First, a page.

The Citroen Méhari: an icon of 1968
information supplied by: Citroen
20 May 2013
Notable dates in May include the feast day of Saint-Honoratus. In 2002, George Lucas released Star Wars Episode II: Attack of the Clones.
Also in the same month, this time in 1983, Michael Jackson did his first moonwalk for Billie Jean and in May 1968, with France paralysed by the student movement, CITROËN surprised the world with the launch of the singular Méhari.
More than a leisure vehicle, the Méhari stands as a symbol and true phenomenon in automotive history.
May 1968 was an time-changing period in French history. It was a time of rebellion, freedom and creativity, and lightness.
Four words that aptly describe the CITROËN Méhari.
The Méhari, then known as the Diane 6 Méhari, was revealed in May 1968 at the Deauville golf course, surprising the public with its:
- unusual concept. An unpretentious car built for utility and pleasure, equally at ease transporting hay or surfboards, the Méhari also carried over the versatility and economy of the 2CV while featuring more contemporary materials;
- name. “Méhari” is the word used in North Africa and the Sahara for dromedary camels, whose speed and endurance makes them ideal for riding. In short, a frugal animal with staying power and perfect for all occasions, transporting people and goods;
- original layout. To illustrate the multiple uses of the new vehicle, 20 dummies were positioned around the models on show, dressed as farmers, firemen, adventurers and even swimmers, all of them colour coded with the Méharis.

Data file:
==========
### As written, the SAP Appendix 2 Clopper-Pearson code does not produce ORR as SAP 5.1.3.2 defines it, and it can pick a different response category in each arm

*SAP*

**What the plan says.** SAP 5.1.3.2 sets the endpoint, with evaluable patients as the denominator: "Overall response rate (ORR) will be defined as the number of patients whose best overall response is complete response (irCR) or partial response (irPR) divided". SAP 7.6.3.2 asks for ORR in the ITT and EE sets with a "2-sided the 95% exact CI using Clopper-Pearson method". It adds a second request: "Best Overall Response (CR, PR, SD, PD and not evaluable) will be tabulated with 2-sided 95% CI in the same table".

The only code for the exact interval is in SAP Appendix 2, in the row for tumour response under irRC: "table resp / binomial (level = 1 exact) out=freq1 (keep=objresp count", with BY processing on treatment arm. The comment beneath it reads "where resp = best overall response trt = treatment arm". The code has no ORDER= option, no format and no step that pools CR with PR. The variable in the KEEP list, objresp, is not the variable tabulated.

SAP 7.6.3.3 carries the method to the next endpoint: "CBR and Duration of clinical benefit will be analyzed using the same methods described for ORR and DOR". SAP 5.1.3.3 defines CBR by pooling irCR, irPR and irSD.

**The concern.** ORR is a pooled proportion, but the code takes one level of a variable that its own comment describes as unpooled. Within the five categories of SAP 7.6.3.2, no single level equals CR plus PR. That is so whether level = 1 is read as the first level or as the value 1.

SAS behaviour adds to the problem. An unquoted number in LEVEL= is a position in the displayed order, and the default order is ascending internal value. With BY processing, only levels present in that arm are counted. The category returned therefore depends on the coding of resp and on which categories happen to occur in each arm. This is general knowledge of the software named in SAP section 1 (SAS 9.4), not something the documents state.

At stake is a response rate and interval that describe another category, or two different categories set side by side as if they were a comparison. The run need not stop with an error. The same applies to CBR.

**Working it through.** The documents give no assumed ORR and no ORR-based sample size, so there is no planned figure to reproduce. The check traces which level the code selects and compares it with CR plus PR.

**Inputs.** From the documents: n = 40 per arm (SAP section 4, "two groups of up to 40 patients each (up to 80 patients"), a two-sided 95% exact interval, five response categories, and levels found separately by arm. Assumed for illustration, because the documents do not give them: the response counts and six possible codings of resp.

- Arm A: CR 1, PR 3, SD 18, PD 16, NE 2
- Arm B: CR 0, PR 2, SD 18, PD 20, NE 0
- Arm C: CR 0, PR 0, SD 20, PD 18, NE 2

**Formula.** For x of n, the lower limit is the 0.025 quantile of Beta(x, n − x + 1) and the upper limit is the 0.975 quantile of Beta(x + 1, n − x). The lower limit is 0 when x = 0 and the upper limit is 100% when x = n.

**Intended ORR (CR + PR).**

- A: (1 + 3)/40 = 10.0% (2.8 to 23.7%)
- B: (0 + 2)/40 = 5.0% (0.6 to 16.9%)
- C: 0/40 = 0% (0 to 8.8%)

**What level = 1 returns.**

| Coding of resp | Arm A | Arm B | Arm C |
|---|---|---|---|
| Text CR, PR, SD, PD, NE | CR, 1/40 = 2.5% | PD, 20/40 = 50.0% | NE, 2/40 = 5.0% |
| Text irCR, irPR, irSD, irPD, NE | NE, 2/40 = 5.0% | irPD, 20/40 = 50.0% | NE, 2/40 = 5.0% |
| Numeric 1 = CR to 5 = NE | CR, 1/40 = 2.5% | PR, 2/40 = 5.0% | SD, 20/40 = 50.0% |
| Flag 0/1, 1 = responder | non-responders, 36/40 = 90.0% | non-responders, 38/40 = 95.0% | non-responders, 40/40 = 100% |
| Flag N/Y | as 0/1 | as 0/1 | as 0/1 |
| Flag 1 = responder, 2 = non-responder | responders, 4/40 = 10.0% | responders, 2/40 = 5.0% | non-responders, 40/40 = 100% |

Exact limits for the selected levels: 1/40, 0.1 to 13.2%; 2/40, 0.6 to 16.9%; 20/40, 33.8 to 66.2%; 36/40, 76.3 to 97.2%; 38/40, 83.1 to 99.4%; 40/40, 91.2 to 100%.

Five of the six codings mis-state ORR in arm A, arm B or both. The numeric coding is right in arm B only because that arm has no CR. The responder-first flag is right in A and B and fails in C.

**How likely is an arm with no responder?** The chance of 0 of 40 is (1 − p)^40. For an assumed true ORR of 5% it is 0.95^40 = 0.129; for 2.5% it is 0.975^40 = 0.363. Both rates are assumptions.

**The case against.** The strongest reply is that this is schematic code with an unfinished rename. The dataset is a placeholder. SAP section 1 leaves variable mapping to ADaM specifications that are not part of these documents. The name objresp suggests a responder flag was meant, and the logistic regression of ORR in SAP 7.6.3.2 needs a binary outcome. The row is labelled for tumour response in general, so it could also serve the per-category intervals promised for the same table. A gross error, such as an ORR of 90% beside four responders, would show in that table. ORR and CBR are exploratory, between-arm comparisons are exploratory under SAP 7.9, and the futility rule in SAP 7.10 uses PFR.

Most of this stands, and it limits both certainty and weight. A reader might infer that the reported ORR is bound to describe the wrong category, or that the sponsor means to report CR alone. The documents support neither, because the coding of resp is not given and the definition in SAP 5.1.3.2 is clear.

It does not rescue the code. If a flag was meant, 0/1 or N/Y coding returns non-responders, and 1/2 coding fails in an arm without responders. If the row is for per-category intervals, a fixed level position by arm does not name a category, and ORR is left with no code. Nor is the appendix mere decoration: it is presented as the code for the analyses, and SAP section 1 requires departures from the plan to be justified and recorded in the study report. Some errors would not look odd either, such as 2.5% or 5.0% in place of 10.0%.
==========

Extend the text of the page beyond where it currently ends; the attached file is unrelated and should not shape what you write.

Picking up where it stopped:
The CITROËN Méhari, created by Roland de La Poype, innovated with its body, moulded in ABS (Acrylonitrile butadiene styrene) plastic and dyed in the mass.
The new lightweight material was extremely malleable and could be vividly coloured. The Méhari’s other key characteristic was that it could be fully opened above the waistline, including the windscreen, which folded down onto the bonnet.
With its raised chassis and plastic body, the Méhari could go just about anywhere, especially the 4WD version launched in 1979, and could negotiate inclines of up to 60°. The freedom it offered drivers has never been equalled.
The CITROËN Méhari has a particularly strong appeal. It enjoyed a major career in film, notably starring in Le gendarme de Saint Tropez, and on roads around the world (Liége-Dakar-Liège rally in 1969, Paris-Kabul- Paris rally in 1970, Paris-Persepolis-Paris rally in 1971 and medical assistance at the 1980 Paris-Dakar).
It even became a loyal partner of the French army and national gendarmerie, since its lightness and all-road abilities made it easily “parachutable”.
In its 19-year tenure the Méhari was released in just two special series models.
In 1983: the Méhari Beach (Spain) and the better-known Méhari Azur (France, Italy and Portugal), a white model with blue doors, grille, canvas roof and headlamp surrounds, plus white-and-blue striped seats.
Other models modelled on the same philosophy were assembled by CITROËN, including the Baby-Brousse, Pony, Dalat and FAF.
With more than 150,000 units produced from 1968 to 1987, the CITROËN Méhari remains a true phenomenon in automotive history.